Article for July - August 2008
Pollinator in Peril:
Pollinators In Peril
by David L. Green
The decline of bee populations could destroy agricultural production in the United States and bring our economy to its knees.
In recent years, I’ve seen a dependable phenomenon develop on garden Web sites and Internet message boards. About the time that zucchinis and other summer squashes are coming into bloom, people begin to complain: “My little squashes ‘set’ but then they shrivel up, or rot, and won’t grow anymore.”
In Daddy’s day, zucchinis and other summer squashes were as reliable as clockwork. The biggest problem was not in growing them but in getting rid of them. We used to sneak zucchinis onto the neighbors’ porches when they weren’t home.
But before we snicker at these novices who can’t even grow an infallible crop, we have to realize: “This isn’t your Daddy’s garden.” The squash flowers simply did not receive enough grains of pollen to fertilize enough of the incipient seeds inside them. Gardeners often don’t realize that they don’t need just one bee to visit each squash blossom; they need twenty or thirty.
Pollination, which once was taken for granted, can no longer be assumed. Pollinator decline is a serious environmental issue, and gardeners everywhere are discovering it firsthand—though often they don’t realize that it is the cause of their gardening challenges.
Farmers know about the pollination problem, and good farmers manage pollination just as they do other aspects of farming. Two trends have crossed to pose the pollination dilemma. One is the trend toward monoculture—larger fields and orchards with only one crop—while the other trend is the decline of pollinators. In Grandpa’s day, he would have been a very large grower if he planted 10 acres of watermelons. At the same time he likely had ten or twelve bee gums on his farm and a couple dozen colonies in hollow trees in the woods nearby. Today a grower might plant 100 or 200 acres of watermelons and, if he’s lucky, have one bee tree left in the woods. That’s quite a shortage.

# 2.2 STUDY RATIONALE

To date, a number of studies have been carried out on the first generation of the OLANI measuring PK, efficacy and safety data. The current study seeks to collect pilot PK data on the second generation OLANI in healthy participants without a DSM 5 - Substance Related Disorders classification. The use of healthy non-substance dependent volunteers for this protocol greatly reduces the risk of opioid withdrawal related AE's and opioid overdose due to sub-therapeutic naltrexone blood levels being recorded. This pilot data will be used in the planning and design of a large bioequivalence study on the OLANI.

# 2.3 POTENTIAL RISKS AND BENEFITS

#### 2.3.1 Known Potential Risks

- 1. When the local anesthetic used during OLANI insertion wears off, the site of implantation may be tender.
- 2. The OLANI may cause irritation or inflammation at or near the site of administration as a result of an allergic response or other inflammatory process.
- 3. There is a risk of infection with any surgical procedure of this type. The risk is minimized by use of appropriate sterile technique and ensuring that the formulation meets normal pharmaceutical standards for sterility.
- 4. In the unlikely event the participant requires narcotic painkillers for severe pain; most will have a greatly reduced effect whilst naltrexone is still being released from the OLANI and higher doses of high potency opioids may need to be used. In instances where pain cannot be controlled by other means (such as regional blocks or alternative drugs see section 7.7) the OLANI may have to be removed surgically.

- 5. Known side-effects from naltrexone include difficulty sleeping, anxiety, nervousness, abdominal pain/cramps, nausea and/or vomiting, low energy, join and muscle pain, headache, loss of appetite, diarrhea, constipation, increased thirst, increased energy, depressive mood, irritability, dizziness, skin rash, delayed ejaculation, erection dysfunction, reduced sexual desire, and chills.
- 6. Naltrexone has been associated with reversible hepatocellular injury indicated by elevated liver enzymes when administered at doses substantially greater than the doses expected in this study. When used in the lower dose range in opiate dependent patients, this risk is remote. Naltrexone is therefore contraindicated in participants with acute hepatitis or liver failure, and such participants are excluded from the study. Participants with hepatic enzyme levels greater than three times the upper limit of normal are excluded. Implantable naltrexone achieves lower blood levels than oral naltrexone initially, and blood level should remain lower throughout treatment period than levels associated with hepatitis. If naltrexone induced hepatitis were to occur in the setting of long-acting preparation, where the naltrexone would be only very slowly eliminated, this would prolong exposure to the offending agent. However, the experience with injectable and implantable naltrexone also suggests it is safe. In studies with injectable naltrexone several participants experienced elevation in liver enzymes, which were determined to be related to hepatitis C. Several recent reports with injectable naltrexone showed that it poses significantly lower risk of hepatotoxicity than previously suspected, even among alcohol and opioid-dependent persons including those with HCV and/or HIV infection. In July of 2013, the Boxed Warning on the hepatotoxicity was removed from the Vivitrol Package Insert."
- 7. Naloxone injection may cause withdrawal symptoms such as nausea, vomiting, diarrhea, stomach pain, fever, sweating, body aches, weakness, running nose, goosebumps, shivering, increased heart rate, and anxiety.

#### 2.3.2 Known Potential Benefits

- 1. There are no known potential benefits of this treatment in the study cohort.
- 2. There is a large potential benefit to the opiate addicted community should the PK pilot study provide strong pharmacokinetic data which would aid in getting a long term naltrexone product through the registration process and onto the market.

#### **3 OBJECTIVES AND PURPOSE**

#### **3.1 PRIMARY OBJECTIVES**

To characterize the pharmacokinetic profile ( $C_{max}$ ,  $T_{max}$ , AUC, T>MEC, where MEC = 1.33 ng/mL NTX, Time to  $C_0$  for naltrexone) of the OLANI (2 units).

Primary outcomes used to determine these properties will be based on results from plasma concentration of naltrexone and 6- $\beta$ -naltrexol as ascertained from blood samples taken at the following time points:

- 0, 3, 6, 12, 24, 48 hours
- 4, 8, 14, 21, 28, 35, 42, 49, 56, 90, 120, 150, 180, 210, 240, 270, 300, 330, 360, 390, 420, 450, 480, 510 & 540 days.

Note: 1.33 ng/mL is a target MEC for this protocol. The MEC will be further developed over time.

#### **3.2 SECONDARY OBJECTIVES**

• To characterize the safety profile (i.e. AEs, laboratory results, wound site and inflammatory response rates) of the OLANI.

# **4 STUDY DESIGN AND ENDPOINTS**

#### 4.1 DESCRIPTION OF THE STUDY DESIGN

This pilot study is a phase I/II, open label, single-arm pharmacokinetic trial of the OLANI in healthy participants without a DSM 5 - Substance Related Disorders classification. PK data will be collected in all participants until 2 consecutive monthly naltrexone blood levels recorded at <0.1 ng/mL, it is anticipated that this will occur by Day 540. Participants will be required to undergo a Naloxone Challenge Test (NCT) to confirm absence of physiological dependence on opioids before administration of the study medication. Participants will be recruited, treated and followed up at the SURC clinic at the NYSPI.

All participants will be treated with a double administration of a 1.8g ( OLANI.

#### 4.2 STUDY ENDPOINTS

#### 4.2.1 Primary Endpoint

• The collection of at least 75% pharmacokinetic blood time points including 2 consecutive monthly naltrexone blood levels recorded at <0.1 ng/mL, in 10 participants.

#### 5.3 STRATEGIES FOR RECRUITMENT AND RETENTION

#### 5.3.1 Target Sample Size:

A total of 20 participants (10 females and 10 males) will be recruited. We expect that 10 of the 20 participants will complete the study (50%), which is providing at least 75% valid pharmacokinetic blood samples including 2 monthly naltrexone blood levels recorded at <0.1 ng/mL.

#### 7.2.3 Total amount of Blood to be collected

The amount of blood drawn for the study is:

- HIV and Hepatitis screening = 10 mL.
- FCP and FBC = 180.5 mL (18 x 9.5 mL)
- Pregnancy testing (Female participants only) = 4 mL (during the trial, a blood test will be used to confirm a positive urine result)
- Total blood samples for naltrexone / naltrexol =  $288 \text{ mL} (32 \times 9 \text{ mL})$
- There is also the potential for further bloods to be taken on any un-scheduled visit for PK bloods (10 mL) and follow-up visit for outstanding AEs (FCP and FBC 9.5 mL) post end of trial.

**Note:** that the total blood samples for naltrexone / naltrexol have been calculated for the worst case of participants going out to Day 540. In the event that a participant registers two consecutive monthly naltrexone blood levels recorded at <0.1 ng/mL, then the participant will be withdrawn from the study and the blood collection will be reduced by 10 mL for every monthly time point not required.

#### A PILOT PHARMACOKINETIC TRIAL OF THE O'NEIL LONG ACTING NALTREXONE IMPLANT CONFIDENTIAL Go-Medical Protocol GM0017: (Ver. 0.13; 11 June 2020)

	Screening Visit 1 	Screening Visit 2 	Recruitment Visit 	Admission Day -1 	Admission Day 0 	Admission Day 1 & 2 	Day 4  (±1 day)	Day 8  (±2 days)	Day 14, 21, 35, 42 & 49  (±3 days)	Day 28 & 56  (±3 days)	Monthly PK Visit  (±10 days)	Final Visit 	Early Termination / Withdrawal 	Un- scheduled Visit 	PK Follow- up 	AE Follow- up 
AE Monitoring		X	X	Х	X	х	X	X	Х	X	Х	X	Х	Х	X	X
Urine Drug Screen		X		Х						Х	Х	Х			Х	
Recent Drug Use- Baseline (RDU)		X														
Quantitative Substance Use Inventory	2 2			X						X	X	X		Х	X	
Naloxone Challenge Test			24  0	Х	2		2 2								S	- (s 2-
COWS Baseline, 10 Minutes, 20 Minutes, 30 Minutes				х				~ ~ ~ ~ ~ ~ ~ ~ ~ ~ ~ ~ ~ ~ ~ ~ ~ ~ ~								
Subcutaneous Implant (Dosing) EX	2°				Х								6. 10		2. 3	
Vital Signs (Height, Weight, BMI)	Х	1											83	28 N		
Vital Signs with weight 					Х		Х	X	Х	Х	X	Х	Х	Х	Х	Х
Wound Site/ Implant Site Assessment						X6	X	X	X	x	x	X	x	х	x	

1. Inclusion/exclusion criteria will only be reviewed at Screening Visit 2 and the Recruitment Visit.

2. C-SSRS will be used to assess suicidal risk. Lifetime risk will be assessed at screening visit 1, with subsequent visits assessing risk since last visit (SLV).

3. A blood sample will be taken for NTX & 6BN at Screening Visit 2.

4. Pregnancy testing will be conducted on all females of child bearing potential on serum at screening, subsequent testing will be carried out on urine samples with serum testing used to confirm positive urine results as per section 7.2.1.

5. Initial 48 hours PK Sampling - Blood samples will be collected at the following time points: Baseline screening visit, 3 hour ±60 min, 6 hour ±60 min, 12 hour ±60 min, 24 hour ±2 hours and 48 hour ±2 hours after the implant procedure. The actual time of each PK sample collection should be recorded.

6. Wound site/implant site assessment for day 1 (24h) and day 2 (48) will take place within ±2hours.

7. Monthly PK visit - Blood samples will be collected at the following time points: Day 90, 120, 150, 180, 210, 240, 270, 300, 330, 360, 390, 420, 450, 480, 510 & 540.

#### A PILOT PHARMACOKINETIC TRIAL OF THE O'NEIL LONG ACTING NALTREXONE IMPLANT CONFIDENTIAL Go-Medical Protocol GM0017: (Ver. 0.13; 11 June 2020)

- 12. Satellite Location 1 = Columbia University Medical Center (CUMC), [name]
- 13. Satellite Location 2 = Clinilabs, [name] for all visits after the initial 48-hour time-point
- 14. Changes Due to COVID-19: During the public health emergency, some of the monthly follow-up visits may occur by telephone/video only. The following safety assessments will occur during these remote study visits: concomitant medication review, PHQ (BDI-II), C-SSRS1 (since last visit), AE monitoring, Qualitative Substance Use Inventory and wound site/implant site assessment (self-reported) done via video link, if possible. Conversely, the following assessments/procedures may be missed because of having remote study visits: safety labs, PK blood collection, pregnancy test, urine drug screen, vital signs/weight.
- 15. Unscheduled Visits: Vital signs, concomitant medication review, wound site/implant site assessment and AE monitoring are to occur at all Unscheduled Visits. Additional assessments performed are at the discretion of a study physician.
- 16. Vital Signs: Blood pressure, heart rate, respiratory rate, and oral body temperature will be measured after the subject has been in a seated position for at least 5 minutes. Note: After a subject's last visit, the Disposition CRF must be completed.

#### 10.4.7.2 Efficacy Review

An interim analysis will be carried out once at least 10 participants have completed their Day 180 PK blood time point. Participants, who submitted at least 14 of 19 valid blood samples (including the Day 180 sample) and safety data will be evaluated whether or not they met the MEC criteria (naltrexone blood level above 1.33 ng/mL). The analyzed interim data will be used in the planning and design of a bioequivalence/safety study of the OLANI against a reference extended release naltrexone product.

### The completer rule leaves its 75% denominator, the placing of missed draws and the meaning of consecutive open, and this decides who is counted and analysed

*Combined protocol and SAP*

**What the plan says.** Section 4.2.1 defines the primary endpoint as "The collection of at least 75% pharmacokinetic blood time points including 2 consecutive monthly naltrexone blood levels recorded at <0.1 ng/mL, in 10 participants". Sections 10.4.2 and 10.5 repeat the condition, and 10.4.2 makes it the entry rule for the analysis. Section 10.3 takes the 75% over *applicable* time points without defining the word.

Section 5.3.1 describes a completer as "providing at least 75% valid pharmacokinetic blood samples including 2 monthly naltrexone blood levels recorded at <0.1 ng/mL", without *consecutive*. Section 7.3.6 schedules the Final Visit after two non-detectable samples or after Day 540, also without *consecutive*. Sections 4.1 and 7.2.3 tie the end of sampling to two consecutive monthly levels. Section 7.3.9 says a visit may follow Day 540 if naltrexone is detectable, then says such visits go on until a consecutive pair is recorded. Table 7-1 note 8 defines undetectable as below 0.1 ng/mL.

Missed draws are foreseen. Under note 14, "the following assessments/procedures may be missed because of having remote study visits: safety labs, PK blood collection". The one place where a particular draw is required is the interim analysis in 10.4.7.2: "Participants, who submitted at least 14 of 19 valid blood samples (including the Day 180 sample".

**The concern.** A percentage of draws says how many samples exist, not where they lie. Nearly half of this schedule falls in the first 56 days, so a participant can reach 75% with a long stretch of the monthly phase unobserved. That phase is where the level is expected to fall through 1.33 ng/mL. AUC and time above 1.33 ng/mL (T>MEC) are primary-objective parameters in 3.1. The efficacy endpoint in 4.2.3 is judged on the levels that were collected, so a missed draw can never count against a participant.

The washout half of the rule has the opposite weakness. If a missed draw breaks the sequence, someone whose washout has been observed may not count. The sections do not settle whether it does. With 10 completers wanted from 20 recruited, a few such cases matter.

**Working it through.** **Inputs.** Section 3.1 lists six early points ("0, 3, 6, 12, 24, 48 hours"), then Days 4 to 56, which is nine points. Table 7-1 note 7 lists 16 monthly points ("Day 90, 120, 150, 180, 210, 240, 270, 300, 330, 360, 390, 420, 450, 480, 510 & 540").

Farmers today contract with commercial beekeepers to supply the bees that pollinate their fields. Last February, several tractor-trailer loads of honeybees went from South Carolina to California to pollinate the U.S. almond crop. Actually more than half of all honeybee colonies in the United States (about 1.3 million) made the trip to pollinate almonds in California. Professional beekeepers are helping to compensate for the agricultural pollinator shortage by migrating to the blossoms, becoming pollinators more than honey producers. Later in the season, the same beekeepers may move on to New York to pollinate apples, Maine for blueberries, or South Carolina to set their buzzing livestock to work on watermelons, squash and cucumbers.